• 39. Becta | TechNews that provided by the payee - whether a retailer, a sole trader, a friend, a website or even a vending machine. The transaction could be backed by credit 'loaded' on the phone, a credit card, or a regular bank account. Farewell cash? Not only are cheques due to be phased out, but cash is considered by some likely to follow soon after. (MasterCard recently promoted its Maestro products with the slogan 'cash is dead'.) Many people already have PayPal accounts for online transactions and some young people use these to receive birthday gifts and payment for second-hand goods. The latest developments in mobile technology could support a movement towards the cashless society. Many colleges have already implemented a variety of cashless systems. However, some approaches are backed through credit agreements, which cannot be directly contracted with under-18s in the UK. (Debit cards, such as Solo, may be available to users aged 11 or over.) This would limit the usefulness of mobile payment technologies, especially in primary schools, unless a parent or other adult were available to carry out the transaction. Pre-paid credit, based on contactless payment cards or systems similar to M-PESA, could provide a viable way forward for many schools. Nevertheless, the wider market is in state of flux and rapid development - it is quite possible that the replacement for cash and cheques will arise from the developing world rather than Western economies. Software and internet news Mobile application platforms update Developing mobile applications has become a big market, with Apple (who are the front-runner just now) reported to be hosting over 150,000 applications in its App Store and having delivered a total of 3 billion downloads by the end of January 2010. While many of these applications are either free or 'trial' versions, some developers have derived significant revenue from their software. (The Times reports Gartner's prediction that applications will deliver $6.2 billion (about £4 billion) of revenue during 2010, rising to $30 billion in 2013.) Many of the mobile operators see applications as a threat, as users may no longer be interested in 'added value' utilities that the manufacturer or operator have installed on the handset, while data generated by some applications is putting considerable stress on the whole network infrastructure. The App Store is integrated into several of Apple's hardware platforms (the iPod Touch, iPhone and forthcoming iPad), providing applications that only operate under Apple's iPhone operating system. Programmers would generally prefer to create software that runs on multiple platforms, as that reduces the development costs while increasing the potential audience. (See Web Applications in TechNews 01/09.) Although handset manufacturers and operators delayed entering this market, many are now trying to take some share away from Apple. (For example, Nokia's Ovi store; Microsoft's Windows Phone Marketplace; BlackBerry App World; Sony Ericsson's © Becta 2009 http://emergingtechnologies.becta.org.uk page 39 of 48 March 2010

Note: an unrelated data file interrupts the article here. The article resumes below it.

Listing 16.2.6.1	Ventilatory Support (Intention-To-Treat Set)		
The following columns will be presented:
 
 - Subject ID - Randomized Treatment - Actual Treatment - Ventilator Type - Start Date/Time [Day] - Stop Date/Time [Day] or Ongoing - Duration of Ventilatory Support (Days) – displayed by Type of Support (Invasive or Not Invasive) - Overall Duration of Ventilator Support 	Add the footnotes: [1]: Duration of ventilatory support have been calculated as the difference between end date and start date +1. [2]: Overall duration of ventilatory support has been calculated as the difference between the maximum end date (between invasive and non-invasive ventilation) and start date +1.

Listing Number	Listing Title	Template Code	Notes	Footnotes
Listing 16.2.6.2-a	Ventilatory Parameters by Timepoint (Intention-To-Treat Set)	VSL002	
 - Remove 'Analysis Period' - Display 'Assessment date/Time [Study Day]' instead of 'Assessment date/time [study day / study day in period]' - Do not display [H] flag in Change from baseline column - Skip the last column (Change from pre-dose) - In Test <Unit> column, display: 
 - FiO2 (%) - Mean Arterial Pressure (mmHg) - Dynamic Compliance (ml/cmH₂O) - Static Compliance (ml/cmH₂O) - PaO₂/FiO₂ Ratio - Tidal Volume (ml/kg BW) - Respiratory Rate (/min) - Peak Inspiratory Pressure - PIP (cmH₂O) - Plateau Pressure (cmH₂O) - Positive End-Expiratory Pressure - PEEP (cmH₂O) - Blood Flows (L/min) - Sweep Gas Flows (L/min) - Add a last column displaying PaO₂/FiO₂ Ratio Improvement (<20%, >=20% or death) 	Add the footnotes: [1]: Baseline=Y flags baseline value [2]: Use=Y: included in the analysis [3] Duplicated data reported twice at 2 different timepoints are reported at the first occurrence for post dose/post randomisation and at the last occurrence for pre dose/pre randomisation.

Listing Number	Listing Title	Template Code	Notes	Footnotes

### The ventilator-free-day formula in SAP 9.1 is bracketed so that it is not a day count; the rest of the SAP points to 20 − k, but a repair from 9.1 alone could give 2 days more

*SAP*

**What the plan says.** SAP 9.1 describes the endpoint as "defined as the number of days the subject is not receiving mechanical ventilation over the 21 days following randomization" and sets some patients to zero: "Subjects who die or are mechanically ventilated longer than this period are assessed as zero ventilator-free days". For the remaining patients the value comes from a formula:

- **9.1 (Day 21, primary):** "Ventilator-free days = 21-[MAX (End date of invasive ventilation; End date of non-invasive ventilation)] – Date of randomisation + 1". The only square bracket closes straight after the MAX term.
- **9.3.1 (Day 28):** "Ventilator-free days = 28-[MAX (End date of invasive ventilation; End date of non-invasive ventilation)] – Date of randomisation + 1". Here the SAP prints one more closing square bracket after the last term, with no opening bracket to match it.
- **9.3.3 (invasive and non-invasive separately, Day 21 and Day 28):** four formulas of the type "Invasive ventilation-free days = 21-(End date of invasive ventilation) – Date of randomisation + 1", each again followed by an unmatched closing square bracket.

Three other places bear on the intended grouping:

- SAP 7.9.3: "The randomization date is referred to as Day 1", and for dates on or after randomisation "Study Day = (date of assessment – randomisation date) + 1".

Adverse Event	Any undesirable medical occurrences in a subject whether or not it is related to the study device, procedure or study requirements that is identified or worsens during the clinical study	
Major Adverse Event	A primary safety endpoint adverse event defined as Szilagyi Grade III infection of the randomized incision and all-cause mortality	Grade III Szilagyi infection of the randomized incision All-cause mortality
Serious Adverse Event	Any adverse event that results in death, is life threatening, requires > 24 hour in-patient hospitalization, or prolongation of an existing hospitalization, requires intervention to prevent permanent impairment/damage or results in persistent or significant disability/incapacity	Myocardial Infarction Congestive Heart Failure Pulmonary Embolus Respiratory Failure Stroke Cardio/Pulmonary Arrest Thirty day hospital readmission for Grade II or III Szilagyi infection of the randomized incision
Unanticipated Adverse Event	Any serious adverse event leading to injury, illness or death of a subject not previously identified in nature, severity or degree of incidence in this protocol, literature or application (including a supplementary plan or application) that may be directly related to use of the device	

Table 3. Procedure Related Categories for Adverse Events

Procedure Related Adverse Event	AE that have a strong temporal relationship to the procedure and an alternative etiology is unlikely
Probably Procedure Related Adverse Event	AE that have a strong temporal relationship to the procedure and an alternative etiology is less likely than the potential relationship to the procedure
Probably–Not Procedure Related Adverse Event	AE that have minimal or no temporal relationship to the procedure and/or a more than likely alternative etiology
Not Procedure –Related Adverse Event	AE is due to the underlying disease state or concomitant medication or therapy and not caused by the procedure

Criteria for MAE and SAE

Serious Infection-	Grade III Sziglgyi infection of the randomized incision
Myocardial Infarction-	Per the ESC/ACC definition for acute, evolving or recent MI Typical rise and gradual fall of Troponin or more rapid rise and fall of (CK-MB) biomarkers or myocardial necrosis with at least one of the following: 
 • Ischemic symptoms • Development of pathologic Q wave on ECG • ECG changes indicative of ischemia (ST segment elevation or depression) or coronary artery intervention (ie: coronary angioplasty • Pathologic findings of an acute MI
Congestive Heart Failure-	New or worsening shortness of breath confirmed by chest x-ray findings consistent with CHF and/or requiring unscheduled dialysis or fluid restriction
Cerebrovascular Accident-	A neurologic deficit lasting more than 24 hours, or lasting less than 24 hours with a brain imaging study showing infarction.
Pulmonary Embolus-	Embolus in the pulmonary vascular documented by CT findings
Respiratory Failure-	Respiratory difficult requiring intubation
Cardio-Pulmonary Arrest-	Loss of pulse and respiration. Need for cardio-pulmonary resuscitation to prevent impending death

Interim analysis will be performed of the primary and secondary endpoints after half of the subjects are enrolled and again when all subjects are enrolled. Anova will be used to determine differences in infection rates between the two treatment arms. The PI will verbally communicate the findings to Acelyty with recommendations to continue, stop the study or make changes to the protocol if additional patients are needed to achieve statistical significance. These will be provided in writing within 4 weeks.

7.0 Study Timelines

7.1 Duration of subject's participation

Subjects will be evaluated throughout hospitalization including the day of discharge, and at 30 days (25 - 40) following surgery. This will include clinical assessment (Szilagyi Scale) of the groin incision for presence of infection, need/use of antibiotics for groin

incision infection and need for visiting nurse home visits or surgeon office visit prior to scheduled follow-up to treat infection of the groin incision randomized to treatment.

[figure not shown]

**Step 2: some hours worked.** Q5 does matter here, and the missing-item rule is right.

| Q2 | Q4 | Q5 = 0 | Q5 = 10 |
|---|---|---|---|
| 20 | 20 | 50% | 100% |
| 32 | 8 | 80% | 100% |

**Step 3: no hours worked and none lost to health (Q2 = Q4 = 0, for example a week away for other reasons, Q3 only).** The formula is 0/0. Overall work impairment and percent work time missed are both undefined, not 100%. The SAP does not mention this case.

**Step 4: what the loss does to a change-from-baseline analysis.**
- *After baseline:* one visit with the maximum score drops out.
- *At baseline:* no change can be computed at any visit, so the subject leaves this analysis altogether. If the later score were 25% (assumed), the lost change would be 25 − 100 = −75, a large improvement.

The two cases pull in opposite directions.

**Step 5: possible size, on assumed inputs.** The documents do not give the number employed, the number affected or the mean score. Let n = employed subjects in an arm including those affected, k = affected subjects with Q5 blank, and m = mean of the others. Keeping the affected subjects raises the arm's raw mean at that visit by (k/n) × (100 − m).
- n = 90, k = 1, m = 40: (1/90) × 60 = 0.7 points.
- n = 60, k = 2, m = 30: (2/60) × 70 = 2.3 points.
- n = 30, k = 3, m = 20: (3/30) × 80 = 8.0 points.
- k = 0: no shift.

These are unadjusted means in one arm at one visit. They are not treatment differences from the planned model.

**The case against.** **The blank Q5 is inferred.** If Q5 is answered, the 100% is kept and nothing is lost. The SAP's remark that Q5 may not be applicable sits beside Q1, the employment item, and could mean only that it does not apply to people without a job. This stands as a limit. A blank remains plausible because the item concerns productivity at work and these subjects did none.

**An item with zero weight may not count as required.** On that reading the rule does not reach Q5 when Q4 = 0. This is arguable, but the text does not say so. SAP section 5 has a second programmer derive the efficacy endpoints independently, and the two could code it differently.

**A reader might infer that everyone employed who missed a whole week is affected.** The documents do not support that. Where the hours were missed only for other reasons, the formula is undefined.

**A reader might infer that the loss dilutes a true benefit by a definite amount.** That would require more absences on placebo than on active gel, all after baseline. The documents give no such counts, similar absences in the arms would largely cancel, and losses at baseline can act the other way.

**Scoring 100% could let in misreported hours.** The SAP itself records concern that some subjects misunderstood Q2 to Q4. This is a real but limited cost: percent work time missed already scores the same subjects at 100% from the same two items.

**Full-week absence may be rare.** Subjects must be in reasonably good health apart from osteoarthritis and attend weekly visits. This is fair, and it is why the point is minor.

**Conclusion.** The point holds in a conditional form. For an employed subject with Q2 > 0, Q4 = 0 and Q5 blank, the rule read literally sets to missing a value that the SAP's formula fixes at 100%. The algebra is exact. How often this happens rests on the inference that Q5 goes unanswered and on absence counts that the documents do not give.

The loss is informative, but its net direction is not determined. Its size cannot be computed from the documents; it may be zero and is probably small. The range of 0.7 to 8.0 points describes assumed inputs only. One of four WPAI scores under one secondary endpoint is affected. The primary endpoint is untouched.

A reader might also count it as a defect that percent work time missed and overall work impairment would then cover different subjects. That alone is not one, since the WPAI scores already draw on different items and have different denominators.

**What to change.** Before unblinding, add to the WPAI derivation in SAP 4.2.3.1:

• 40. Becta | TechNews PlayNow; O2's Litmus store; and Orange's Application Shop.) For consumers, this produces fragmentation and confusion. A consortium of 24 carriers and three hardware manufacturers has now emerged from the GSM Association to develop a unified applications initiative, to be known as the Wholesale Applications Community. The alliance has big ambitions, but has provided little detail on how its 'open' platform will be created. Some of the carriers have already partnered to develop OneAPI, a generic application programming interface (API) for access to network services, such as SMS (text), location and payments. The first main draft of the OneAPI specification is due in March. The new initiative will start with the JIL (Joint Innovation Lab widget specification) and OMTP BONDI to create a programming interface, which they intend to submit eventually to the World Wide Web Consortium (W3C) as an open standard. (BONDI was mentioned in TechNews 03/09.) The alliance aims to create a new open market for applications that can run on multiple operating systems using services from the carriers. However, agreeing standards has often proven to be a drawn out process (for example in the case of 802.11n Wi-Fi) and does not necessarily guarantee that programs will work on handsets from all the carriers - functionality may depend on screen size and resolution, keyboard availability and layout, integration of multi-touch or location awareness, embedded support for digital rights management (DRM) for multimedia content, and other factors specific to the network or hardware. There are two other approaches to delivering software that operates on a greater variety of devices: create web applications that work in the phone's browser or use some form of 'middleware' that sits between the application and the phone's operating system. Adobe's AIR provides the latter as a cross-platform runtime environment, which already delivers 'rich internet applications' to the desktop of machines running recent versions of Linux, Mac OS X and Windows. Adobe recently announced that AIR will become available for some of the major mobile operating systems, starting with Google's Android during 2010. This release is part of Adobe's wider Open Screen Project (OSP), which will also bring its Flash multimedia environment to many mobiles during the first half of this year. The OSP aims to create versions of AIR and Flash for internet tablets, smartbooks and many other types of mobile and desktop hardware. (Smartbooks are a category of ARM- powered devices which, like Microsoft's MID concept, falls somewhere between smartphones and netbooks.) Although AIR is growing in popularity, with support for many web standards, it remains largely proprietary, not least through support for Flash. Apple has no immediate plans to provide access to native Flash or AIR applications on its iPhone OS. Many applications are marketed as 'educational', although some might question the merits of that description in certain cases. Other applications, such as photo editing and posting, voice recording, strategy games and web browsers can be used for educational ends. A number of learning platforms have mobile applications that © Becta 2009 http://emergingtechnologies.becta.org.uk page 40 of 48 March 2010